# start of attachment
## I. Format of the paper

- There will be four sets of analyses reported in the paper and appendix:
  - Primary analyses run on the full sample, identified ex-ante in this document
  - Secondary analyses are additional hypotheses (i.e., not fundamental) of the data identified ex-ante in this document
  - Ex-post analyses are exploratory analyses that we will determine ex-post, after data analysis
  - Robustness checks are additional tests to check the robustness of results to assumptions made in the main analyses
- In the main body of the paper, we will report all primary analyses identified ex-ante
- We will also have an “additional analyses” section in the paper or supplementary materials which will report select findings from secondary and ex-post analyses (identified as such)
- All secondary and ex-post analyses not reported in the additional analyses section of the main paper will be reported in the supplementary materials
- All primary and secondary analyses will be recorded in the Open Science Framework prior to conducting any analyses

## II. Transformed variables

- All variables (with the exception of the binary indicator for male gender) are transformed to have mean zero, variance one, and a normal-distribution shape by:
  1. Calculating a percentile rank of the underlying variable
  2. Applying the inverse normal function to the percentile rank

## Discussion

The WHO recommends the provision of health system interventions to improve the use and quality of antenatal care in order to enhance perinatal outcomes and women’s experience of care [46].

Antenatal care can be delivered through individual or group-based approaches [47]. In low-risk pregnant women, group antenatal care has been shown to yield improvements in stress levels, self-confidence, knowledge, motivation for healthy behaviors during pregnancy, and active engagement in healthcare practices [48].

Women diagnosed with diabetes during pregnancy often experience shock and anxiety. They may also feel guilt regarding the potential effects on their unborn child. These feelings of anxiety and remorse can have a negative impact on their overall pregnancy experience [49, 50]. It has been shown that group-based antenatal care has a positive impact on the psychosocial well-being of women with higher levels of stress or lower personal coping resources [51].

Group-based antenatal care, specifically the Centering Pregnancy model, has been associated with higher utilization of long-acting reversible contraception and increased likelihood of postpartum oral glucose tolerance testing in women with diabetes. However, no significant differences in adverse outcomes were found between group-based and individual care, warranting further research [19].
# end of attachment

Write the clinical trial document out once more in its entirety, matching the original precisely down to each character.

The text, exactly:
## I. Format of the paper

- There will be four sets of analyses reported in the paper and appendix:
  - Primary analyses run on the full sample, identified ex-ante in this document
  - Secondary analyses are additional hypotheses (i.e., not fundamental) of the data identified ex-ante in this document
  - Ex-post analyses are exploratory analyses that we will determine ex-post, after data analysis
  - Robustness checks are additional tests to check the robustness of results to assumptions made in the main analyses
- In the main body of the paper, we will report all primary analyses identified ex-ante
- We will also have an “additional analyses” section in the paper or supplementary materials which will report select findings from secondary and ex-post analyses (identified as such)
- All secondary and ex-post analyses not reported in the additional analyses section of the main paper will be reported in the supplementary materials
- All primary and secondary analyses will be recorded in the Open Science Framework prior to conducting any analyses

## II. Transformed variables

- All variables (with the exception of the binary indicator for male gender) are transformed to have mean zero, variance one, and a normal-distribution shape by:
  1. Calculating a percentile rank of the underlying variable
  2. Applying the inverse normal function to the percentile rank

## Discussion

The WHO recommends the provision of health system interventions to improve the use and quality of antenatal care in order to enhance perinatal outcomes and women’s experience of care [46].

Antenatal care can be delivered through individual or group-based approaches [47]. In low-risk pregnant women, group antenatal care has been shown to yield improvements in stress levels, self-confidence, knowledge, motivation for healthy behaviors during pregnancy, and active engagement in healthcare practices [48].

Women diagnosed with diabetes during pregnancy often experience shock and anxiety. They may also feel guilt regarding the potential effects on their unborn child. These feelings of anxiety and remorse can have a negative impact on their overall pregnancy experience [49, 50]. It has been shown that group-based antenatal care has a positive impact on the psychosocial well-being of women with higher levels of stress or lower personal coping resources [51].

Group-based antenatal care, specifically the Centering Pregnancy model, has been associated with higher utilization of long-acting reversible contraception and increased likelihood of postpartum oral glucose tolerance testing in women with diabetes. However, no significant differences in adverse outcomes were found between group-based and individual care, warranting further research [19].